There is little doubt that privatization of state-owned enterprises generates major effects on the government's fiscal position1 (Davis et al., 2000 and Barnett, 2000). A significant concern for many countries as they contemplate further privatization is its potential impact on the budget balance and, thereby, on the overall macroeconomic stability. The standard prescription for doing so has been that privatization of state-owned enterprises would imply less transfers to these enterprises and thus less expenditure responsibilities. However, not much attention has been given to the revenue side, in particular tax revenue collection, which may deteriorate considerably following privatization, as tax bases may shrink and special tax treatments for some economic sectors are usually provided, contributing to a worsening of the budget outcomes. This paper aims at empirically analyzing the impact of privatization on the budget balance of transition countries in Eastern Europe and the Former Soviet Union, with particular focus on the tax revenue side. Despite subsequent reforms to their tax systems in the last two decades, including among others the adoption of value-added taxes, tax revenue collection has remained lackluster in many transition countries following the significant drop in tax revenue in the first years after transition early in the 1990s. The most prominent exception is, perhaps, the experience of some Eastern European countries that implemented successful tax reforms very early in the transition process and were able to modernize – to some extent – their revenue administrations, to a great extent motivated by the run-up to enter the European Union. Tax revenue was particularly affected in transition economies in the early stages of implementation of liberalization, privatization, and stabilization reforms (Ebrill and Havrylyshyn, 1999 and Martinez-Vazquez and McNab, 2000). Before the transition, the main sources of tax revenue came from taxes levied almost only on state-owned enterprises; the tax on profits and the turnover tax being by large the most important revenue sources. The tax on profits was collected mostly on the basis of negotiations between large enterprises and government officials, effectively a business withholding tax (Buiter, 1997), with tax rates adjusted frequently, and the tax burden usually being different depending on the industry. Turnover taxes were levied mainly on goods, collected at wholesale or retail level, and often used as a mechanism to regulate prices and support allocation of resources set in the plan. The tax base was usually the difference between the retail price (fixed by the government) and the production cost. As a result of the structure of the tax system in the pre-transition period, privatization resulted in a significant decline in tax revenue collections that can be attributed to three major reasons: (i) decline in the traditional tax bases, (ii) deterioration in the capacity of the tax administration, and (iii) widespread adoption of tax exemptions and other tax incentives to attract investments. Privatization caused a significant negative impact on previously reliable tax bases, as a result of a decline in production, in state enterprise profitability, and in real wages. The capacity of the tax administration was severely weakened for different reasons (Tanzi and Tsibouris, 2000). Privatization eliminated most of the information on quantities produced and prices at which the output was sold, the number of taxpayers increased dramatically, and previous restrictions on the methods of payments among taxpayers, by which tax payments were transferred to the government, were removed. It is clear that the unsophisticated nature of the pre-transition tax administration, dealing with a few large state-owned enterprises, was not prepared to face this completely new environment and, therefore, prospects for tax evasion rose. Privatization may also have had an impact on tax revenues to the extent that governments aiming at attracting investors have provided a number of incentives, including tax rate reductions, tax holidays, establishment of special economic zones, and other tax exemptions (Cass, 2007). Clearly, the impact on different tax sources may have differed too, as their tax bases narrowed to different extents. For instance, taxes on international trade were not a major source of revenue, and some countries even extended protection of national industries through the adoption of higher tariffs after transition. The impact of privatization on tax revenue collection in transition economies remains a highly relevant issue. While some economies have already gone far in the privatization process with accumulated privatization proceeds above 30 percent of GDP (EBRD), for some others, particularly in the group of Former Soviet Union countries, privatization is still in a relatively early stage. Most importantly, the majority of the transition countries still face challenges in the adoption of sound tax policy reforms and in strengthening revenue administrations, to a great extent associated to the pre-transition structure of the tax system. Surprisingly, the question of how privatization has affected budget balances in transition economies and the extent to which tax revenue has contributed to that (and which taxes most) has received little empirical attention. Also, no empirical attention has been given to the type of tax reforms or institutional aspects that may have contributed to the recovery in tax revenue in the aftermath of the privatization reforms. Davis et al. (2000) find some empirical support for privatization improving budget balances and revenues. In contrast, substantial descriptive literature (see, as central examples, Martinez-Vazquez and McNab, 2000 and Tanzi and Tsibouris, 2000) of the tax systems of transition countries have recognized the negative impact of privatization on tax revenues through the different channels described above. There appears, however, to be no formal econometric assessment of this important issue.2 One of the reasons that empirical work in this area has remained so limited is related to the lack of reliable data on tax revenues in transition economies, the length of the data series, which are usually too short to produce reliable results in the early stages of transition, as well as the lack of good indicators for privatization. To overcome this obstacle, this paper uses what is believed to be a reasonably reliable and broad (unbalanced) panel dataset covering 29 transition economies over the period 1991–2010, and a series of indicators reflecting the extent of reform. The essence of the empirical strategy is to examine how budget balances and tax revenues are affected by privatization, conditioning on other variables that may explain them. In contrast to earlier literature, this paper finds that privatization is associated with a deterioration of the budget balances. In addition, this investigation finds robust signs of a strong deterioration in tax revenue associated with the privatization process, including for different tax sources (particularly for tax on profits and turnover taxes). The paper also empirically assesses the interaction of privatization with the adoption of value-added taxes, usually associated with an increase in the level of revenue mobilization, and other institutional arrangements, such as the run-up to enter the European Union, which may have influenced the speed of the tax reform and ultimately positively impacted revenue performance. While these appear to have contributed to some extent to tax revenue recovery, a still significant negative impact of privatization on tax revenue is found. The plan of the paper is as follows. Section 2 sets out the empirical approach and the estimation strategy adopted. Section 3 describes the dataset in more detail. The main empirical results are provided in Section 4, with further analysis for the purpose of additional robustness performed in Section 5. Section 6 summarizes the results and evaluates their importance in the context of further privatization reforms.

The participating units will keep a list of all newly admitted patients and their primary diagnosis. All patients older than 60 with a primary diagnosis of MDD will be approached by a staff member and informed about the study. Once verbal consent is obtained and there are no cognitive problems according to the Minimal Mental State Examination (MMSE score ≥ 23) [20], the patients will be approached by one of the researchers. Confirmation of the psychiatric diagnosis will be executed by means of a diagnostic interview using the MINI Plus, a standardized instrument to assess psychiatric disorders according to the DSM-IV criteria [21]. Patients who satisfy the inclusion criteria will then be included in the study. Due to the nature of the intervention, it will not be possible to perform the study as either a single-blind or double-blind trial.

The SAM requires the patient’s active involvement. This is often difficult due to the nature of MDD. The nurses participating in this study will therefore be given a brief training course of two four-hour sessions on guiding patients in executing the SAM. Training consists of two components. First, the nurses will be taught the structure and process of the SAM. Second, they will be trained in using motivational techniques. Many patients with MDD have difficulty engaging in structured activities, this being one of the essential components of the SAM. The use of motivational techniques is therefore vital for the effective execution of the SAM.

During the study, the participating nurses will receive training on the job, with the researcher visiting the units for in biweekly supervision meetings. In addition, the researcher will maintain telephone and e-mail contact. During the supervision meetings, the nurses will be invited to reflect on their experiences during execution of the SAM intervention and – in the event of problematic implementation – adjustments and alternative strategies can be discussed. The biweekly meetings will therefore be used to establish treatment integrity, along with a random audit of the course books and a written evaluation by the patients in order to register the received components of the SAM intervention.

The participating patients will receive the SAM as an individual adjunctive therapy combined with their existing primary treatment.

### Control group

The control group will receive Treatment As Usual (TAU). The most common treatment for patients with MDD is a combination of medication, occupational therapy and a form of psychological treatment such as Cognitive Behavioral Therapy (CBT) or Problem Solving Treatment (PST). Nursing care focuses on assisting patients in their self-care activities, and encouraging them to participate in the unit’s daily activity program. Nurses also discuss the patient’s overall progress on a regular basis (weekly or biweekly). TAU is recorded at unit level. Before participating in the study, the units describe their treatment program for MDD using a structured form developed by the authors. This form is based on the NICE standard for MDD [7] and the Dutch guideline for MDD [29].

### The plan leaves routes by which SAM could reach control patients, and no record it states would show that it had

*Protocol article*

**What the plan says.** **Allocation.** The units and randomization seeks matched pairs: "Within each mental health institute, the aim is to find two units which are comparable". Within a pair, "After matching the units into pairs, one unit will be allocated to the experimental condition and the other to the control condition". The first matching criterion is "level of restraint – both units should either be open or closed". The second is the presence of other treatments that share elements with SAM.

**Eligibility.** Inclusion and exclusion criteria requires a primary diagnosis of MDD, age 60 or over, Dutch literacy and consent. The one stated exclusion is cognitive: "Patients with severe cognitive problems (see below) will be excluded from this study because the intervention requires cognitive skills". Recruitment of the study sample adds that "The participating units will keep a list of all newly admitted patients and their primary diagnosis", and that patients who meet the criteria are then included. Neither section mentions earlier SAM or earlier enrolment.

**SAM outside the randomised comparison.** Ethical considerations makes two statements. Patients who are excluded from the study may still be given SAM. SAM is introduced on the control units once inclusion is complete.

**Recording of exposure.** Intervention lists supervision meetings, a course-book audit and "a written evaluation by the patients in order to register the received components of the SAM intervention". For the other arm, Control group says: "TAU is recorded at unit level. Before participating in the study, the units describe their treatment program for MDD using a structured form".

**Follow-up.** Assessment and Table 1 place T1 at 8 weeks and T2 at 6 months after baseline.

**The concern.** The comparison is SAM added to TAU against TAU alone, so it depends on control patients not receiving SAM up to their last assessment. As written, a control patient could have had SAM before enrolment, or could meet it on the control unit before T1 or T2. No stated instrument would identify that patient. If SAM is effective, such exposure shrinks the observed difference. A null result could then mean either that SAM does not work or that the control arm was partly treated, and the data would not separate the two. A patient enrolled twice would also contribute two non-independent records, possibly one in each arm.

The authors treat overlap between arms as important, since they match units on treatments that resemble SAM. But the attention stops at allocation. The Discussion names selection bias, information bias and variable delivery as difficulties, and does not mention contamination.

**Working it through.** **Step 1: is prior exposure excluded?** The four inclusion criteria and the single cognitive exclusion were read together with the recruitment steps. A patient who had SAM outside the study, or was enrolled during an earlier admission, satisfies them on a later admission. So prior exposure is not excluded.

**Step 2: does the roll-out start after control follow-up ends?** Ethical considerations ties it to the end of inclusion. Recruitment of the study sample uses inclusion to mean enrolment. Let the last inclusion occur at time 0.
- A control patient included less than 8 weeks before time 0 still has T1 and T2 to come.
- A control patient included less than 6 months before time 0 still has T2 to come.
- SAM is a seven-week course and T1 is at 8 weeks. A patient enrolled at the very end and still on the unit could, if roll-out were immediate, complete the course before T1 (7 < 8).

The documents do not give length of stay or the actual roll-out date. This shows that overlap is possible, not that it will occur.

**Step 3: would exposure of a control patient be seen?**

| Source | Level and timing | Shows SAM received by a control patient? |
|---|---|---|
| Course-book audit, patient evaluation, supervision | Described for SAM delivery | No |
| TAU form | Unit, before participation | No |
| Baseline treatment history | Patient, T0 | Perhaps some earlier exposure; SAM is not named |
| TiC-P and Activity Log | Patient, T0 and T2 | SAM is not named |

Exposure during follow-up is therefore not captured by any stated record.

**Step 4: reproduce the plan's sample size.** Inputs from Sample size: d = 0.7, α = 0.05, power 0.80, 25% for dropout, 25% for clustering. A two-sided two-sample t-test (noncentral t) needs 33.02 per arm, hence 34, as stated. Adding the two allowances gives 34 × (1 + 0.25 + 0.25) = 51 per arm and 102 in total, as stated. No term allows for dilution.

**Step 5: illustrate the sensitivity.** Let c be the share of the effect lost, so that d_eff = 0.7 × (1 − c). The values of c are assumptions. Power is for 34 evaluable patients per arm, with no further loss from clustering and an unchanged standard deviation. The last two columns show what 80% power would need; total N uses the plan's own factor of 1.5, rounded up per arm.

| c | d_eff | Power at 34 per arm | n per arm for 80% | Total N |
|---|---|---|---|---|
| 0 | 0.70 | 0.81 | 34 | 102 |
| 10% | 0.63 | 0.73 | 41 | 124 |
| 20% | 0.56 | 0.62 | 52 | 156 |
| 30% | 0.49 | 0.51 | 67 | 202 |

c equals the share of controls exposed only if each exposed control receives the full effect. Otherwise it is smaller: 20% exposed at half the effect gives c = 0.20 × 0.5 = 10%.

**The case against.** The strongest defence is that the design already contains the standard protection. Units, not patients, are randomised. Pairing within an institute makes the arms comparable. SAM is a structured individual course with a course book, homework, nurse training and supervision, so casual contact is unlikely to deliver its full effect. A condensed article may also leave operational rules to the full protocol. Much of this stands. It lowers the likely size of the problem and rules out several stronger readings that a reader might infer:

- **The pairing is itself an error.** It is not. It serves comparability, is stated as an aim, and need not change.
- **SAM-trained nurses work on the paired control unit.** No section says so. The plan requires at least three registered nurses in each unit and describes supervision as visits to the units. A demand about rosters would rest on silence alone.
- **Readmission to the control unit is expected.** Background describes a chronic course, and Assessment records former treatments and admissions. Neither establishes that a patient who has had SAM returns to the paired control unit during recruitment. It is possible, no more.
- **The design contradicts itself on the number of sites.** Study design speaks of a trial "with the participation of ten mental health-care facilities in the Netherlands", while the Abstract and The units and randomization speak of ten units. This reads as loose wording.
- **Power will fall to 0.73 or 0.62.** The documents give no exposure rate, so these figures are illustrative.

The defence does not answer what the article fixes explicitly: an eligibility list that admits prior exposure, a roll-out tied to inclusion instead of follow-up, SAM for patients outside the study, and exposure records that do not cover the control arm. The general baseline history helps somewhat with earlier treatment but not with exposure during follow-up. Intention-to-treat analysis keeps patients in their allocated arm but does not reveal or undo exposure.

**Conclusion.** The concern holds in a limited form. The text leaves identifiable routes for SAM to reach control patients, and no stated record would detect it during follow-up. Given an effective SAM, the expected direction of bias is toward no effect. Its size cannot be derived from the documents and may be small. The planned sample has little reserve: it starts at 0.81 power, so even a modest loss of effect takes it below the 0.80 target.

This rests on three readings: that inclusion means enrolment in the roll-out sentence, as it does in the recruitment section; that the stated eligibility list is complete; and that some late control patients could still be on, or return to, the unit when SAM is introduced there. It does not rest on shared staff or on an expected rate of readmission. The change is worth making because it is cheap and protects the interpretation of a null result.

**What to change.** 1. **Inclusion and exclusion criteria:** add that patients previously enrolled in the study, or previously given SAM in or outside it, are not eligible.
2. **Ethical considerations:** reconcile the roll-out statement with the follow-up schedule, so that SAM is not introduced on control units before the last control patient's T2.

نتیجه گیری انگلیسی
This paper has empirically analyzed the fiscal impact of privatization, with special focus on the extent to which the privatization process has affected tax revenue collection, and empirically assessed the magnitude of the impact on different tax revenue sources. Based on a panel of 29 transition economies during the period 1991–2010, the paper finds significant evidence confirming a deterioration of general government's budget balances associated with privatization and, in particular, the underlying hypothesis of a negative relationship between privatization and tax revenue, which is once again confirmed for the main taxes. This result appears to be robust to different estimators, the choice of alternative privatization indicators, and alternative model specifications taking into account the adoption of specific tax policy measures or institutional aspects that may have contributed to accelerating the path of tax system reform, thereby facilitating recovery of the lost revenue. Robustness to cyclically-adjusted budget balances and tax revenues has also confirmed the underlying hypothesis. The question then is whether further privatization is a cause for policy concern, as the privatization of state-owned enterprises is usually considered as an option for improving the government's fiscal position. The results here indicate that in fact the budgetary effects of privatization over time can be negative from the revenue side if tax reform is not adopted in a timely manner and the revenue administration is not consistently improved to catch up with the new challenges associated with a market-oriented economy. The use of tax policy to attract investors during and after the privatization process is also of particular importance. The widespread use of tax exemptions and preferential tax treatments has narrowed tax bases significantly. The results here do not point to any simple solution to the revenue challenges faced in replacing the loss from traditional pre-transition tax bases. Some broad evidence is provided, however, that the revenue loss may be mitigated by the timely adoption of structural tax reforms, as seems to be the case with the early adoption of value-added taxes in Eastern European countries in the run-up to enter the EU. An additional possibility is for countries to strengthen profit taxes, for example by streamlining the concession of tax incentives. While country experience has been quite diverse with the use of different strategies, it is clear that less attention has been given to the improvement of tax revenue administrations, as evidenced by the many remaining challenges faced by countries that are very advanced in the process of transition. This may prove detrimental to tax collection, since international experience (Tanzi and Tsibouris, 2000) suggests that many of the tax policy reforms have been hampered by difficulties in tax administration.